Wigs for Alopecia

Most people know that Alopecia is a general term for hair loss, but they may be confused by Alopecia Areata, which is a common cause of loss of hair at any age.

Alopecia Areata usually causes small, coin-sized, round patches of baldness on the scalp, although hair elsewhere on the face or body can also be affected. Some people can lose larger areas including the whole scalp or even the entire body.

Unfortunately it is not possible to predict the scale of hair loss and regrowth of hair can take months or even years. Those struck by Alopecia Areata have a better prospect of regrowth if less hair is lost at the beginning. In fact most people who lose only small patches of hair can experience regrowth within a year.

The chance of a full recovery is less likely in individuals who lose more than half their hair and when hair does regrow it may be white. The majority of sufferers of Alopecia Areata report further attacks of hair loss.

Causes of Alopecia Areata

Hair is lost due to inflammation which is believed to be caused by an attack on growing hair by the body’s own immune system, which protects the body from infections and diseases. Why this can happen is not fully understood, however, the hair usually regrows.

Sufferers of Alopecia Areata have a slightly raised chance, compared to those who do not have this condition, of developing other auto-immune conditions including diabetes, thyroid disease, lupus and vitiligo.

Alopecia Areata is not catching and has no link with food or vitamin deficiencies. However, stress appears to be a trigger for the condition

Can Alopecia Areata Run in Families?
Yes, there is a genetic predisposition to the condition and close family members Because patients are told they will have hair loss, some choose to visit their hairdresser prior to their first treatment of Chemotherapy and ask them to cut their hair shorter in a cropped style, as they feel they will be able to cope better as well as it being more practical once the shedding starts.
Are there any other symptoms other than hair loss?
Yes, some sufferers report a tingling sensation in the scalp. The condition can also cause upset to the sufferer, especially if the bald area cannot be disguised by hairstyle. If Alopecia Areata affects the eyelashes the eyes may become sore due to dust, particularly in dry and windy conditions.Because patients are told they will have hair loss, some choose to visit their hairdresser prior to their first treatment of Chemotherapy and ask them to cut their hair shorter in a cropped style, as they feel they will be able to cope better as well as it being more practical once the shedding starts.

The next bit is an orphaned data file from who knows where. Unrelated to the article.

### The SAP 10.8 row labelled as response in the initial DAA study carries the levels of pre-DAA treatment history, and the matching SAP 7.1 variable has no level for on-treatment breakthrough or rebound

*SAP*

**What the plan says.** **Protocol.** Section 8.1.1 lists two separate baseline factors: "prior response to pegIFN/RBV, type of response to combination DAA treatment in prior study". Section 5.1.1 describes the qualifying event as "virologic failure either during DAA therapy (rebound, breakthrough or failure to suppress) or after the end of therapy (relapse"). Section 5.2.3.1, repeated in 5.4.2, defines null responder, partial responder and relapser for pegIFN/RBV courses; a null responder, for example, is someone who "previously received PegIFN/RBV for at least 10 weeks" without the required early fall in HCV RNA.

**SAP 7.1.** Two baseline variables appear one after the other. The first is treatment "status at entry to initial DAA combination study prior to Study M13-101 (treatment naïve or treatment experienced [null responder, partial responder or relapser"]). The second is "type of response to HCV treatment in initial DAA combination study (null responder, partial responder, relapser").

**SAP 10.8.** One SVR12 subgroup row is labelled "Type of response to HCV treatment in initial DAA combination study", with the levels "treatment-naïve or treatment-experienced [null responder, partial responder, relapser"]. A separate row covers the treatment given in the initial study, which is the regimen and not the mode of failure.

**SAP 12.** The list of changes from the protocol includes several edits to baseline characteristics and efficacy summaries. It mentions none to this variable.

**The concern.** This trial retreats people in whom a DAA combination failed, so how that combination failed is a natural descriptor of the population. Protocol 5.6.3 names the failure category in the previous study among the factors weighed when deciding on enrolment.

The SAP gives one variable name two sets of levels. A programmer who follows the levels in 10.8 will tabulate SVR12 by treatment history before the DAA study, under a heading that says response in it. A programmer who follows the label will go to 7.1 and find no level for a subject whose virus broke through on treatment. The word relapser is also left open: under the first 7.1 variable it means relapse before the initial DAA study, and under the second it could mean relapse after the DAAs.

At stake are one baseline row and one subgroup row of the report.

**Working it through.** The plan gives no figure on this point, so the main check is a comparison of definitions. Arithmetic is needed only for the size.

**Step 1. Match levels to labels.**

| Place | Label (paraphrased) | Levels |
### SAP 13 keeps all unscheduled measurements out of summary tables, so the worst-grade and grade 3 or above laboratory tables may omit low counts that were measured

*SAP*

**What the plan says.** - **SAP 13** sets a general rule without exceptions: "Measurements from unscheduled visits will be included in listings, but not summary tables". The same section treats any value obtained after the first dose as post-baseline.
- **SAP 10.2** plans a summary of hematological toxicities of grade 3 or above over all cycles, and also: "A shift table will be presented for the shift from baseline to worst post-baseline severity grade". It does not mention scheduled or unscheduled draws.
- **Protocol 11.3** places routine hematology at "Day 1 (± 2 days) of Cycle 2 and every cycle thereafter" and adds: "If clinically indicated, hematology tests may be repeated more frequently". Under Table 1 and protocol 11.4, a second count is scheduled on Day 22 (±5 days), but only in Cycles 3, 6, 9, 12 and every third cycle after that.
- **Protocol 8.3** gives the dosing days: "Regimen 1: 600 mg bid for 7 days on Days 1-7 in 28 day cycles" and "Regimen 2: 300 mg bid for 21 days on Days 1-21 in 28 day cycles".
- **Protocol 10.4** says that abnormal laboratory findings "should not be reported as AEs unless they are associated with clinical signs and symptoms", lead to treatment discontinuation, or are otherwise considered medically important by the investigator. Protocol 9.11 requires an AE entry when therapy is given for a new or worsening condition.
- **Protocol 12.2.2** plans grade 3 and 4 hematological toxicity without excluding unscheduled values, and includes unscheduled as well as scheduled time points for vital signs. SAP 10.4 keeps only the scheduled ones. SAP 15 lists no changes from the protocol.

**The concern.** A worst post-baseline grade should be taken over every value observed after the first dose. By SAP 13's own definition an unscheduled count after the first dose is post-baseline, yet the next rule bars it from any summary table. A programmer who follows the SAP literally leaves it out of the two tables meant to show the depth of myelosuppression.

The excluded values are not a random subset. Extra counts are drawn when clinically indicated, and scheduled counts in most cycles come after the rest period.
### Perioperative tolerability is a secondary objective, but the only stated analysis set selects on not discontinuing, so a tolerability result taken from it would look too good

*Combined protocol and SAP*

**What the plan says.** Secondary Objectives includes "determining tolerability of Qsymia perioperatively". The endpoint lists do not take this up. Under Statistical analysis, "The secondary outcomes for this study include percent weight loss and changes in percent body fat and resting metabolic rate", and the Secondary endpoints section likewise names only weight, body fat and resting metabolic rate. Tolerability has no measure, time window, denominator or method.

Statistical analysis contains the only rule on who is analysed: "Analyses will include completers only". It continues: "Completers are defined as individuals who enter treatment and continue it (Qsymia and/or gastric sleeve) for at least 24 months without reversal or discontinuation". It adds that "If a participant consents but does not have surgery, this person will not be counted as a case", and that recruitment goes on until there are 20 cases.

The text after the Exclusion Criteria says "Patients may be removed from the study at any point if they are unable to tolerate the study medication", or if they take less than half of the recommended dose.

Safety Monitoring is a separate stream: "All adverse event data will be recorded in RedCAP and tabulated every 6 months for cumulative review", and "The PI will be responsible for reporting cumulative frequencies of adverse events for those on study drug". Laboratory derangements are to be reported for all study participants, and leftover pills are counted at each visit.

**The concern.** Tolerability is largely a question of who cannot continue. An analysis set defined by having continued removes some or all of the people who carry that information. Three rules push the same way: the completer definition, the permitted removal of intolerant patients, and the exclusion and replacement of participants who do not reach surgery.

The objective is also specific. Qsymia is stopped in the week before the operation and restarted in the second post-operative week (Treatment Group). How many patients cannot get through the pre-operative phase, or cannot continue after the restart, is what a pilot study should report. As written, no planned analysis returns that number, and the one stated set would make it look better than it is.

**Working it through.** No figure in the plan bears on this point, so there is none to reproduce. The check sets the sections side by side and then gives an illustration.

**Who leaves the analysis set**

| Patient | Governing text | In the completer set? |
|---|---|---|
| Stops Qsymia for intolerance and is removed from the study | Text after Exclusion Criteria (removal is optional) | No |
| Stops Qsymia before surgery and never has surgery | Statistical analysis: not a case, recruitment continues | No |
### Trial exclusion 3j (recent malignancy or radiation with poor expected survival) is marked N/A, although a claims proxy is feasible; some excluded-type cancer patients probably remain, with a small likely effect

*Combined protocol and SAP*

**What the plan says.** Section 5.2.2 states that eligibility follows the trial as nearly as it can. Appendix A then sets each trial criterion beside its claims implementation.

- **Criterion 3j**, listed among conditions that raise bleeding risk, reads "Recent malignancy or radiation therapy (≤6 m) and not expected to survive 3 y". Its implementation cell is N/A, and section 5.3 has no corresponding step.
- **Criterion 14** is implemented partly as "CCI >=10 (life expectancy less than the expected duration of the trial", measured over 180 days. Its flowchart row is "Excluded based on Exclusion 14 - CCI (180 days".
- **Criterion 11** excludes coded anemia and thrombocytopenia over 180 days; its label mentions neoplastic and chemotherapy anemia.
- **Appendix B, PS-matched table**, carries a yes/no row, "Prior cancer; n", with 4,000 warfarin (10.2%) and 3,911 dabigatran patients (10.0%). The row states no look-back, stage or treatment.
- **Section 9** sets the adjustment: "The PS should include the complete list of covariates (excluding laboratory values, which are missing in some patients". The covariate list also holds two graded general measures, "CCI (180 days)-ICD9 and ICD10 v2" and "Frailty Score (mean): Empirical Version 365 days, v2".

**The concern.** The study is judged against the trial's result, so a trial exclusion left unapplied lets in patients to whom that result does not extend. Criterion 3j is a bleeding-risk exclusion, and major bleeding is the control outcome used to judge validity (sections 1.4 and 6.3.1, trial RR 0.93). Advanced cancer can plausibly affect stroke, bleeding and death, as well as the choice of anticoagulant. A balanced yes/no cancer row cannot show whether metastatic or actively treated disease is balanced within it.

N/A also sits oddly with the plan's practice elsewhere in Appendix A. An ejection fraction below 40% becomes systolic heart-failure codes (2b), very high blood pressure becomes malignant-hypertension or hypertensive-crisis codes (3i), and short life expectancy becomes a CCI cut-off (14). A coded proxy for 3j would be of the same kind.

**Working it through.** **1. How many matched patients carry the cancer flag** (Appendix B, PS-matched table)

How do I recognise Alopecia Areata?
The condition begins with one or more bald, smooth patches on the scalp. With a tendency to affect the pigmented hair it can leave some white hairs within the bald area in older people. In some cases hair loss is dispersed rather than restricted to definite areas. Short, tapered hairs, which are known as ‘exclamation mark hairs’ are a feature of Alopecia Areata, and may appear at the edge of the bald patch. Regrowth often begins at the centre of the bald patch and at first the hair is fine and white. This eventually thickens and regains its colour. Some Alopecia Areata sufferers also develop small pits on their nails.
Is there a cure?
4-6 weeks after the treatment has finished fine vellous hair, normally white in colour, will start to grow back. After a further 4-6 weeks, hair returns to its natural shade and the texture it was before the Chemotherapy treatment began. There is no cure for Alopecia Areata however if the hair loss is patchy, that there will be complete regrowth within one year without treatment for 8 out of every 10 sufferers. However, there could be further recurrences of hair loss in the future. Extensive hair loss from the start reduces the chances of regrowth. Those with more than half the hair lost at the beginning or with complete hair loss at any stage have only about a 1 in 10 chance of full recovery. Chances of regrowth are not so good in young children and those with the condition affecting the hairline at the front, back and sides.
How can Alopecia Areata be treated?
4-6 weeks after the treatment has finished fine vellous hair, normally white in colour, will start to grow back. After a further 4-6 weeks, hair returns to its natural shade and the texture it was before the Chemotherapy treatment began. Mild early Alopecia Areata sufferers may need no treatment, as their hair is likely to grow back anyway. There is no treatment to alter the overall course of the disease, although some treatments can induce hair growth. It is important to remember Alopecia Areata itself has no adverse effect on physical health.

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